Not everyone has a 'Damascus Road Experience'. Nevertheless there are features of Saul's conversion which are common to many Christians.
1) Before his conversion, Saul was a good man. True, he was persecuting the church - making a journey of 150 miles to do so - but that was a good thing in many people's eyes, and he was doing it for love of God. Good people, even religious people, still need to turn to Christ - see John 3:1-16.
2) His conversion was due to a revelation from God. He saw a vision; most of us do not, but nevertheless our relationship with God is built upon God revealing himself to us. Whether it is by a long process, or a sudden 'aha' experience, we cannot get to know God without his help.
3) Saul needed to decide whether or not to change direction. In his case his blindness must have been very persuasive! Nevertheless, he still had to choose, and he was shown that God's way would mean pain and suffering; and we too always have a choice whether to obey God and go his way, or to stick to our previous convictions.
4) Saul had to be involved with the Church. God did not want him to be a private Christian; he called Ananias first to lay hands on him for his healing, and then to baptize him. Thereafter Saul joined the other Christians. God does not want us to have a private religion; that is not the way of faith and love and spiritual progress.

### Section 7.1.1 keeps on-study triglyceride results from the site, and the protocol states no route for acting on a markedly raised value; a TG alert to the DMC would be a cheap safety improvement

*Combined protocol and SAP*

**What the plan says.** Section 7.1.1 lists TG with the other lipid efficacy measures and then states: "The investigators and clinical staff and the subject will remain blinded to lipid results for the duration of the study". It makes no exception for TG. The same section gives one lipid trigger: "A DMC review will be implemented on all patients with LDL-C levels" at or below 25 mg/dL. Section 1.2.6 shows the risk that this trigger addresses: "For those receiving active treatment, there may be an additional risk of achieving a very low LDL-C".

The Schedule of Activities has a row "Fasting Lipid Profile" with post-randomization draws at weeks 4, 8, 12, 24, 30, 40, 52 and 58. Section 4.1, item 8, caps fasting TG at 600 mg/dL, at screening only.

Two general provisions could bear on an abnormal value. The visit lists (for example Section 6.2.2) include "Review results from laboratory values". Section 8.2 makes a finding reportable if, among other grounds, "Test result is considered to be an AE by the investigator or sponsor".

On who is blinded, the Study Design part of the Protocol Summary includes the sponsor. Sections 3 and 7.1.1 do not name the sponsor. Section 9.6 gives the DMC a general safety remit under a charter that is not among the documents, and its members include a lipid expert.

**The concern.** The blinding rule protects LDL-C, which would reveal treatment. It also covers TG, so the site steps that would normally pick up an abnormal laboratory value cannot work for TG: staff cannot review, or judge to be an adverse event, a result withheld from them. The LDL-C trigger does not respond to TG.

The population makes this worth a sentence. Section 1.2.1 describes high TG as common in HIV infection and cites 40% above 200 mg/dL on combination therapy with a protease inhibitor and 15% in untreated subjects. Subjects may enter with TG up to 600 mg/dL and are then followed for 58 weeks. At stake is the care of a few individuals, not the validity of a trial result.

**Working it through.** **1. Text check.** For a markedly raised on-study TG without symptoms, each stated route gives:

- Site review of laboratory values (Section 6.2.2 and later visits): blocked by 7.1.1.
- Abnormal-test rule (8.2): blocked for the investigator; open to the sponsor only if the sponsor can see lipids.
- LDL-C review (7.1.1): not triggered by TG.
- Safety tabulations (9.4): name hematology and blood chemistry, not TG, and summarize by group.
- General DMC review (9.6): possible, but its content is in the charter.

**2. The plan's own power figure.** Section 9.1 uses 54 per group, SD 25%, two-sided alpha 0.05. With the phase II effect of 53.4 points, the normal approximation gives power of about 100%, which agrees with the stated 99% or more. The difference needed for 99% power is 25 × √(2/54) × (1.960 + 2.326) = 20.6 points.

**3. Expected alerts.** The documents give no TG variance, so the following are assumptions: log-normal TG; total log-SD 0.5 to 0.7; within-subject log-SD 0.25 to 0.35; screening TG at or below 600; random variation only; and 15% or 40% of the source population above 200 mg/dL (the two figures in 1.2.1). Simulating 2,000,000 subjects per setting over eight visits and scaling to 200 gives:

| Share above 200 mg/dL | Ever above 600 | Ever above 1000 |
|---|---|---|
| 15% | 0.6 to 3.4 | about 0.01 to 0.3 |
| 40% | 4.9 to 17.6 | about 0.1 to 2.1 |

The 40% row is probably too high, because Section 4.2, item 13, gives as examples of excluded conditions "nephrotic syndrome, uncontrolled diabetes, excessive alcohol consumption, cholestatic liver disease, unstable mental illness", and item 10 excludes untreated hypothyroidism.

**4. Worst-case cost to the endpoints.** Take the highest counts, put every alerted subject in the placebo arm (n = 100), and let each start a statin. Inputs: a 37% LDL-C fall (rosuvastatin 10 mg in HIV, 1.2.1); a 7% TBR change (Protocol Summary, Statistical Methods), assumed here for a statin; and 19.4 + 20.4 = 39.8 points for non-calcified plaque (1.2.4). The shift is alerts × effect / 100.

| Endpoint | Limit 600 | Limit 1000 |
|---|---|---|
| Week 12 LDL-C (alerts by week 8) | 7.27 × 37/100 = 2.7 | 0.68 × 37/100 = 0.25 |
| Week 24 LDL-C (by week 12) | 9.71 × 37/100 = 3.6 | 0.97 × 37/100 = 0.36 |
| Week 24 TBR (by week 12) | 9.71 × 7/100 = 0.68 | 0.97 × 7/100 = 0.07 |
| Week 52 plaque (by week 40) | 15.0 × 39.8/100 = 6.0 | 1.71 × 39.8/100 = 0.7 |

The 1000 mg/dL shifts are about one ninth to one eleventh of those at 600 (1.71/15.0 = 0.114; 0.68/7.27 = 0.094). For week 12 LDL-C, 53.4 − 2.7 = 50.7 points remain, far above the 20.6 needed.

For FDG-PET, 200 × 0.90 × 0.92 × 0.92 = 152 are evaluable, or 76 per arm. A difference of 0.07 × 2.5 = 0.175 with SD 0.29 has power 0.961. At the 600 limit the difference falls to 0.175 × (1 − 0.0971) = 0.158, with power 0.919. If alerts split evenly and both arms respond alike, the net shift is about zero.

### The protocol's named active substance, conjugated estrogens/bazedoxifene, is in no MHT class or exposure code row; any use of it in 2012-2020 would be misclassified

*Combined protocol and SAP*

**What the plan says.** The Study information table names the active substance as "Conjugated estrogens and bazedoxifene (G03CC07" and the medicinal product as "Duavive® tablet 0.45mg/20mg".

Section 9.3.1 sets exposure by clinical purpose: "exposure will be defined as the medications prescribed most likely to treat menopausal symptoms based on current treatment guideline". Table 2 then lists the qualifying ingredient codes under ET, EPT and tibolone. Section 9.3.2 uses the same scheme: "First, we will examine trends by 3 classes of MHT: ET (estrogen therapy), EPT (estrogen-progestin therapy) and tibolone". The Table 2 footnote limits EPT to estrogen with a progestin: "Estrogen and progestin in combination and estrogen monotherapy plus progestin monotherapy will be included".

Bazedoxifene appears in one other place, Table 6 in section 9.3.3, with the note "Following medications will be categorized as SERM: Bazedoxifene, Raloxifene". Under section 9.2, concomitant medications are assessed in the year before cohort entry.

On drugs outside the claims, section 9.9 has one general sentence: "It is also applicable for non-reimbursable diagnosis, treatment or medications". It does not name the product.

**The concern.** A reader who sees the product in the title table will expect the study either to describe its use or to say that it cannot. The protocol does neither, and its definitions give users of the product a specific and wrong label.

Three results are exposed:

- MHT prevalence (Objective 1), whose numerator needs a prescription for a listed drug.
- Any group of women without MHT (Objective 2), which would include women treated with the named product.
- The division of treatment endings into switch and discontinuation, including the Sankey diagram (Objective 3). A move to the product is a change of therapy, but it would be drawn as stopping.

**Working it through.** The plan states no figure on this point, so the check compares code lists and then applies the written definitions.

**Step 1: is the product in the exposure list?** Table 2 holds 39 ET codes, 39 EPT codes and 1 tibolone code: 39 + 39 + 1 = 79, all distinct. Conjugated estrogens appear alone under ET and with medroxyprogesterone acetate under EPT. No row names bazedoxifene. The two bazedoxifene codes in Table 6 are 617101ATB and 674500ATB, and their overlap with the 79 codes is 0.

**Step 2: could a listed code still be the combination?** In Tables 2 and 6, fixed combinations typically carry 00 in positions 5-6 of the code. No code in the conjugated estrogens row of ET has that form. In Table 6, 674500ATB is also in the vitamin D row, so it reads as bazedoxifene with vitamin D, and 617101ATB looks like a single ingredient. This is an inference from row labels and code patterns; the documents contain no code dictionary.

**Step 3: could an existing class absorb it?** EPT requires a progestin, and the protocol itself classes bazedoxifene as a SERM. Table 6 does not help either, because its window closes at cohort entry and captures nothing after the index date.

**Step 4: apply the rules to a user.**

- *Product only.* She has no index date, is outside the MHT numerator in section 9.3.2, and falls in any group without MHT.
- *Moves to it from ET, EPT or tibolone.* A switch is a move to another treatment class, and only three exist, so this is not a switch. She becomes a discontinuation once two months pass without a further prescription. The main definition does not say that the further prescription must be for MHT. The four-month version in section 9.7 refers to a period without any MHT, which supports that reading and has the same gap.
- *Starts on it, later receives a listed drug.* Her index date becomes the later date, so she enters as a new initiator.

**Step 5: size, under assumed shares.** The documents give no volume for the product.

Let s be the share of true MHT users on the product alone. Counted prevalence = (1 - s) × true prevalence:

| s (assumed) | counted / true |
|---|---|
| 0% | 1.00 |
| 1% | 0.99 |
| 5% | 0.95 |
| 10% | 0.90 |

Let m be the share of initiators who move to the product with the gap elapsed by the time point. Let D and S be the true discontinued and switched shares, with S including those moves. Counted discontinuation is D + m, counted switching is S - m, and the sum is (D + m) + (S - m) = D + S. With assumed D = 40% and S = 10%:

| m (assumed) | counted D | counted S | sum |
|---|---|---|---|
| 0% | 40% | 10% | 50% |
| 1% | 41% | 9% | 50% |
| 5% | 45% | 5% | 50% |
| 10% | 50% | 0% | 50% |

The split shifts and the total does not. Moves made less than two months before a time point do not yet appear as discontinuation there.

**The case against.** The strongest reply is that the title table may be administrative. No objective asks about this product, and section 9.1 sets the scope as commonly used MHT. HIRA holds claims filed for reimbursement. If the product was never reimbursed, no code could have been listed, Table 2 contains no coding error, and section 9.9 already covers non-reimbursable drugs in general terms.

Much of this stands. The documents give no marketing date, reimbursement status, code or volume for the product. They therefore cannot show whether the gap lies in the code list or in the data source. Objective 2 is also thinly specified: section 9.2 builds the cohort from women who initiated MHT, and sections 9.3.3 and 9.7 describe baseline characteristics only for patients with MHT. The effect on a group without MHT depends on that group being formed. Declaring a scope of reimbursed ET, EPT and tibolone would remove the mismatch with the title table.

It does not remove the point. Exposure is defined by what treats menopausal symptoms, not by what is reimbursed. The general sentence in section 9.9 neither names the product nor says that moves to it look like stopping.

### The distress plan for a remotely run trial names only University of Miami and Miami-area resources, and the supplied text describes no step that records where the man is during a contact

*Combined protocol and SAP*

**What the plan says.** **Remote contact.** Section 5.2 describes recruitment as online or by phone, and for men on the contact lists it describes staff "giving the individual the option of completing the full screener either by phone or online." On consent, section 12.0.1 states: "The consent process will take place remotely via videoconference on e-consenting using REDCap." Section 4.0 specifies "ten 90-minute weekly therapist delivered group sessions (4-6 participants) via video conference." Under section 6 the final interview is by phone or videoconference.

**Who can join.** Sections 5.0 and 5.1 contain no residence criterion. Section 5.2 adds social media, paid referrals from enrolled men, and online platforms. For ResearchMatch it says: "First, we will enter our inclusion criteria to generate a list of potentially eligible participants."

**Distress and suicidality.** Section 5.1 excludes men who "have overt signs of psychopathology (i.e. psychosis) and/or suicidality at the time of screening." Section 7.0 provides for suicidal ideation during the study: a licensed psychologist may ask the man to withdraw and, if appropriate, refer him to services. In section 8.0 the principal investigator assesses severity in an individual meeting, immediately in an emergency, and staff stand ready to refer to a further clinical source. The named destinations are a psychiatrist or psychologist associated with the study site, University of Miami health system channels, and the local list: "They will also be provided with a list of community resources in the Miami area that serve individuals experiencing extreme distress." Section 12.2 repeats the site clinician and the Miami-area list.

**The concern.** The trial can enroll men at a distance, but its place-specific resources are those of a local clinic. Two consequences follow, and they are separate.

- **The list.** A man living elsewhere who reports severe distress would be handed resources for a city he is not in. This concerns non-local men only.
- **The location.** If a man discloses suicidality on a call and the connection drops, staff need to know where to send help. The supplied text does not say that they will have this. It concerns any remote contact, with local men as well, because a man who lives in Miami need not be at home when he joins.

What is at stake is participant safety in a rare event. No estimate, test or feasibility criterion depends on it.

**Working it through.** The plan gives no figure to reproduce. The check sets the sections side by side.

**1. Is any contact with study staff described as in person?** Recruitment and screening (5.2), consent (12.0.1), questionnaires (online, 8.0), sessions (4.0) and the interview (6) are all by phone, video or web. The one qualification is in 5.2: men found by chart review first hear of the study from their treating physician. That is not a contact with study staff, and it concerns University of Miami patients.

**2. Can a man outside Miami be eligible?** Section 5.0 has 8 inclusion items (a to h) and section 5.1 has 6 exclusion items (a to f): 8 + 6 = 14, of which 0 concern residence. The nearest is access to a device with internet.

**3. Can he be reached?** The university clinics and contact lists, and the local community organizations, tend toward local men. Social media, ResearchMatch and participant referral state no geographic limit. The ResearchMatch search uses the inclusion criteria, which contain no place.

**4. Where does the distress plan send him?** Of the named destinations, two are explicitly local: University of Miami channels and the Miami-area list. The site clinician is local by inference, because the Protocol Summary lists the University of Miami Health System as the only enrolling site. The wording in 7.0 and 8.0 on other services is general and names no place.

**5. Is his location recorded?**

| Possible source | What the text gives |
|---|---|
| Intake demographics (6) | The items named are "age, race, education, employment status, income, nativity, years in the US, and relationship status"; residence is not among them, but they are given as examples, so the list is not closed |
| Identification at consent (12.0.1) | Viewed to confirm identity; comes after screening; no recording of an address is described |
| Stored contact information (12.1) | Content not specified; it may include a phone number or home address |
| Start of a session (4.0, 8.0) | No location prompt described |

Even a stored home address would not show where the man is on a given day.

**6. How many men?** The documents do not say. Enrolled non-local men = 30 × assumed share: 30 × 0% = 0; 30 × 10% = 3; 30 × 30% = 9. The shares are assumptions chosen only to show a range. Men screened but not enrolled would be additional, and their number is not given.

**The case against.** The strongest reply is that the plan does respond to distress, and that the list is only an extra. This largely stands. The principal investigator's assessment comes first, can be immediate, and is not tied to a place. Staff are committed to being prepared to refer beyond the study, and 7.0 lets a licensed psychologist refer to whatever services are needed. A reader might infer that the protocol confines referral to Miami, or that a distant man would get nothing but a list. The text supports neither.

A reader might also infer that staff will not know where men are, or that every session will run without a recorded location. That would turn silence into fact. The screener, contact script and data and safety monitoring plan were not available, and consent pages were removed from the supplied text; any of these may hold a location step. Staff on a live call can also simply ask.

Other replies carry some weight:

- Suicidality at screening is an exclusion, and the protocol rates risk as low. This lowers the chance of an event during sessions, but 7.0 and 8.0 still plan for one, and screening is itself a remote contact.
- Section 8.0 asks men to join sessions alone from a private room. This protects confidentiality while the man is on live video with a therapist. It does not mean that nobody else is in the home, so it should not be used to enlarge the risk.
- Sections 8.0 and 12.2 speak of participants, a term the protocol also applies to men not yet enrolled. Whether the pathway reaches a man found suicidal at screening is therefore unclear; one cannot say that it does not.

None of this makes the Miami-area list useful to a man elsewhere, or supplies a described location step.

5) Saul had to take risks. Very soon after his conversion, he started speaking about Jesus as the 'Son of God' (v 20). How much did he know? Did he know the danger? We too are called to take risks in our spiritual journey: to speak when we do not feel 'qualified', or to step out of our comfort zones in other ways for love of the unlovely.
ISSUES AND QUESTIONS
Look back over the beginning of your spiritual journey. What features do you share with other Christians, and what are unique? Would others benefit from your experience?
IDEAS FOR MEETINGS
Welcome question: Describe (very briefly) a time when you have had to change direction in your life.
Worship: Sing or listen to one or two songs/hymns which talk about the before and after of conversion. (There are many to choose from - Amazing grace; And can it be; Lord, the light of your love; All my days; Worthy, you are worthy etc.) Read the story of Saul's conversion as part of your worship, then listen to a testimony from one of the group (warn them beforehand), or read an account of a modern day conversion. End with a time of praise for God's grace. If you are not going to be praying for non-Christian friends later, do so during the worship.